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by Clifton Coles

The Beauty Stone was deliberately conceived as a musical drama different from every other production that had preceded it at the Savoy Theatre. As such, the authors courted disaster. It is indeed an intelligent, well-crafted play with complex characters developed through compelling situations and where the internal conflicts of the characters are as important as the external plot. Unfortunately, the Savoy was not the best place to produce such a drama. The Savoy audience wanted humor, and not to provide them with any was a great mistake. This and competition from the new theatrical art form of musical comedy produced at other London theatres sealed the opera's doom.

The genesis of The Beauty Stone lies with Joseph William Comyns Carr (1849-1916) and his (none too novel) idea that only through blindness can true love be realized. Carr, a competent dramatist and critic, wrote the text for Henry Irving's grand production of the King Arthur legend for which Sullivan had provided the incidental music score in 1895. Sullivan had in the past toyed with the idea of an opera on the same subject, and was pleased when Carr was able to offer him a similarly romantic work with a medieval setting.

Arthur Wing Pinero (1855-1934) was at the height of his career in 1898, having produced his most enduring success The Second Mrs. Tanqueray in 1893. One of the most important and popular of British playwrights, Pinero was later knighted for his services to dramatic authorship. His fifty-nine plays include The Notorious Mrs. Ebbsmith (1895), Trelawny of the "Wells" (1898), and The Gay Lord Quex (1899). In the output of his work, however, The Beauty Stone is all but forgotten.

Pauline Joran as Saida

Like in much of Pinero's drama, the emotional center of The Beauty Stone lies with the women: Saida, Laine, Jacqueline, and Joan. In making Saida a sort of villainess, Carr and Pinero gave her vibrancy and life that they denied Laine the heroine, who is obviously destined from the beginning to marry Philip and who is further made uninteresting by her pervasive Christianity. Sullivan proved where his interest lay by applying a lackluster leitmotif to Laine, the refrain of the 2/4 melody associated with her prayer early in the opera. The tune is especially dull when compared with the music written for Saida, especially her aria "Mine, mine at last!" in Act III, which is a truly uncharacteristic piece of dramatic vocal writing. Later, when Saida throws away the beauty stone she has spent much of the act trying to gain, she does so, in David Eden's phrase, "with a yell of real fury" that is equally uncharacteristic.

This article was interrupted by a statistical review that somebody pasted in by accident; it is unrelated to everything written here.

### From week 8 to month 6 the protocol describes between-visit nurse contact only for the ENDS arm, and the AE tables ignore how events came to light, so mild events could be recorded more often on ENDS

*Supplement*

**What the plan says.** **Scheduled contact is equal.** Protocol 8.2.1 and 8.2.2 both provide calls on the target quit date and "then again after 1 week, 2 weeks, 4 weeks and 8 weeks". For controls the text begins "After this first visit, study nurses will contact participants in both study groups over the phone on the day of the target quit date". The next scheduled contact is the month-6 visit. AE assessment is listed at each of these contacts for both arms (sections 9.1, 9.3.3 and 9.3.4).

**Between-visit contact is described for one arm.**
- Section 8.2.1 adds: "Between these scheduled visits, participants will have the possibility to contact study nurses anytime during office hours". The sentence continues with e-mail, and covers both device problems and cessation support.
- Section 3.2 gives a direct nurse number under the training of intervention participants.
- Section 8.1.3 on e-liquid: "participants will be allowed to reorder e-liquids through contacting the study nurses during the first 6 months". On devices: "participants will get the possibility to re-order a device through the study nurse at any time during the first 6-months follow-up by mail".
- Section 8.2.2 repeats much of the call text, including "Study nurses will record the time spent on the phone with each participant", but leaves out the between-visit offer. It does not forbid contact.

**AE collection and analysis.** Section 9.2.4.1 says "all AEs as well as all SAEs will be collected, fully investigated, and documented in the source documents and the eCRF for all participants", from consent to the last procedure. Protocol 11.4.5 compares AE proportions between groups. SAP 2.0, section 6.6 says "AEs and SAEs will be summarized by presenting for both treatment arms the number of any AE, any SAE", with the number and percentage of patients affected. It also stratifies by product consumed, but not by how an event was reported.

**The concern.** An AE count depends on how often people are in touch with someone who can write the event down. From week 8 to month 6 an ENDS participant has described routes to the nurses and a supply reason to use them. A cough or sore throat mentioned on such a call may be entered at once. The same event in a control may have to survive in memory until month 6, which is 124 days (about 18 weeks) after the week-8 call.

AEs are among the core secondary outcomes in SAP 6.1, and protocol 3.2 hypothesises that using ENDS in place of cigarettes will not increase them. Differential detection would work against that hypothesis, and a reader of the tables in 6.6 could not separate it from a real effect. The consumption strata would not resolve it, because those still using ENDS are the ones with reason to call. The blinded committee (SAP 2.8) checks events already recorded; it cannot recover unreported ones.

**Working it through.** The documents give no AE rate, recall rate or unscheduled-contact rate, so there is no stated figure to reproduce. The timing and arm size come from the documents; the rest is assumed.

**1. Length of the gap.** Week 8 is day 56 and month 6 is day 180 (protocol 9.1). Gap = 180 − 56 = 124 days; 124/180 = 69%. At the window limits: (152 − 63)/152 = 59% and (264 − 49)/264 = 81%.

Sullivan considered his collaborators extremely uncooperative. He asked for changes in the musical construction, but they refused to alter what they had written, The only concession Sullivan seems to have won is the Recitative/Quartet in Act I, "Who stands within?" which originally was to have been performed as spoken dialogue. There are many other places in the libretto where spoken dialogue could have been turned into sung verse, and Sullivan probably desired as much, but having won this small victory, Sullivan did not press the issue.

The complexities of the verse, including the length of some individual lines, apparently stirred Sullivan to compose one of his best scores for the stage. It is unfortunate that the opera's surface characteristics, particularly the lengthy passages of pseudo-medieval dialogue, have contributed to this work remaining in virtual obscurity.

For all the score's accomplishment and the story's humanity, The Beauty Stone failed. Considering the evening too long, the authors began making revisions soon after opening night. They cut two numbers entirely and shortened the beauty pageant scene, as well as making huge excisions in the dialogue. Their work went for nothing, however; The Beauty Stone closed after fifty performances, one of the shortest runs of any Savoy opera and the least successful opera of Sullivan's mature career.

The only Savoy performer from the 1880s who appeared in The Beauty Stone was the indefatigable Rosina Brandram, the most loyal and dedicated Savoy artist and definitely one of Sullivan's favourites. Little is written about her, but her vocal ability and her skill as an actress are obvious in the music written for her and the parts she was called upon to play. The part of Joan is one of the few roles she played that was not of noble birth and the only one downright poor.

Walter Passmore as the Devil

Ruth Vincent played Laine, winning the part through contractual obligations rather than on the recommendation of the composer, who wanted an outside artist to play the part. The Savoy's resident singer/dancer Emmie Owen created the part of Jacqueline. Covent Garden soprano Pauline Joran played Saida. Cunningham Bridgeman called her "unquestionably the finest prima donna ever seen on the Savoy stage," and the music Sullivan provided for her supports that assessment.

On the male side, Walter Passmore played the principal comic role of the Devil. The roles of Philip and Guntran went to two Americans, George Devoll and Edwin Isham, neither of whom had much experience on the stage but both possessed of fine voices. Lastly, that eternal Savoyard Henry Lytton played Simon, and was much praised for his impersonation both as an old man and as the young lover he is transformed into.

The vocal score and the second edition of the libretto are available in the microforms collection English Drama of the Nineteenth Century. A more detailed article, "Sullivan, Pinero, and The Beauty Stone" by George Rowell, can be found in the Sir Arthur Sullivan Society's magazine No. 21 (Autumn 1985).

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